When you play in a band does it feel like you are a part of a massive community? That you belong to something that gives meaning to your life?
-Yes, definitely. It’s something that I not only love to do, but that I have come to love about that part of my life. It’s a very fulfilling part being a musician and is hard to explain or describe to other people that don’t live in that universe.
When you are in the middle of it do you notice what state our beloved music scene is in? Is the scene healthy or does it suffer from some ailment?
-It’s a very creative time and there is a lot of very good music being created. From that standpoint, it’s very cool to see.
On the flip side, it’s a tough time to be a musician and make any kind of living at it. I’ve all but given up on trying to make it my full time job, and I’ve accepted that I just do what I can because I love it, and it’s not my day job. Going back to the internet conversation, things have changed so drastically over the last 10-15 years, bands really don’t make any money unless they are able to tour their asses off and manage to sell a crap ton of merch. And even then, it’s a stretch.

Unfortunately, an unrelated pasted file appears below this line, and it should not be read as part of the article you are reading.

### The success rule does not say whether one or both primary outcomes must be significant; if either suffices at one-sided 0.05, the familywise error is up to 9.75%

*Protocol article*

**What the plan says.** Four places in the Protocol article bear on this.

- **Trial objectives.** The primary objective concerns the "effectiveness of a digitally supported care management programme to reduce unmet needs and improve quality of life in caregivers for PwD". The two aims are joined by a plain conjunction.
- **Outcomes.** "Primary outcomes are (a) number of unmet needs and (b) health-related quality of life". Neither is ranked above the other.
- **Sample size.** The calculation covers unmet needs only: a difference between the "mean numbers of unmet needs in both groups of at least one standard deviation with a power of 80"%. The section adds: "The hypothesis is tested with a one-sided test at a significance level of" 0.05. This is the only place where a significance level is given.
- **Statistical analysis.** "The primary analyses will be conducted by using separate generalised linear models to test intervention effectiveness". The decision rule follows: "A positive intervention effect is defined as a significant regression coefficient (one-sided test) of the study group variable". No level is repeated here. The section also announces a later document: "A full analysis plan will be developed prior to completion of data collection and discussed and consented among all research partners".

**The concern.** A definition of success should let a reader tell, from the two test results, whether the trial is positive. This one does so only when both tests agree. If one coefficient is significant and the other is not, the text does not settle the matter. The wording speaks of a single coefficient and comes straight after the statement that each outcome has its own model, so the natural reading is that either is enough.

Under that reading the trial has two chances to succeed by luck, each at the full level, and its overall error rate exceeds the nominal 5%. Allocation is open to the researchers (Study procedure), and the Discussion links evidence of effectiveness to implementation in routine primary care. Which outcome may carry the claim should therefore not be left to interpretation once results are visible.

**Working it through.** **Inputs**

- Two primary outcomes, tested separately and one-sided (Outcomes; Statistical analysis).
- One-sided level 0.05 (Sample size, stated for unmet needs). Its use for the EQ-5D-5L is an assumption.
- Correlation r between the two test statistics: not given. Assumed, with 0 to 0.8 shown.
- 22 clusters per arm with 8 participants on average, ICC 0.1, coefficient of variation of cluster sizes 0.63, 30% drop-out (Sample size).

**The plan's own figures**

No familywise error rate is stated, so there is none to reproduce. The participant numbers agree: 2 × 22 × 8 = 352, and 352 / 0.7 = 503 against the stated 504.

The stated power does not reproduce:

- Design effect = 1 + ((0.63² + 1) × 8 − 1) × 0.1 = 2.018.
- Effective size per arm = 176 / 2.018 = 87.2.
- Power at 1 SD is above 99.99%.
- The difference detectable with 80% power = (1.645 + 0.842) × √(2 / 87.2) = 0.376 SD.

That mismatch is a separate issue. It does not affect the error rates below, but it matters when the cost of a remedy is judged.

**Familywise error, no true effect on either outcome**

How much of a touring band are you guys? How hard is it to get gigs outside of your borders?
-As of now, Atonement Theory has not done any touring. We only just started playing live locally within the last 6 monhts or so. I do hope we get to do some touring, although it’s not a huge focus of mine at this point due to a lot of what I said earlier about bands making money. It’s just so damn hard. This is why it’s so critical to support the bands you do see when you go to shows. We’re all basically losing money just by beinbg there LOL.
What will the future bring?
-We are currently working on material for what we hope will be a follow up full length, so I’m currently putting some feelers ouot there to labels on that. We continue to play shows in and around Chicago, and perhaps one day even do some brief tours. We’d probably be more well received overseas than in the US, so maybe we will push for that LOL.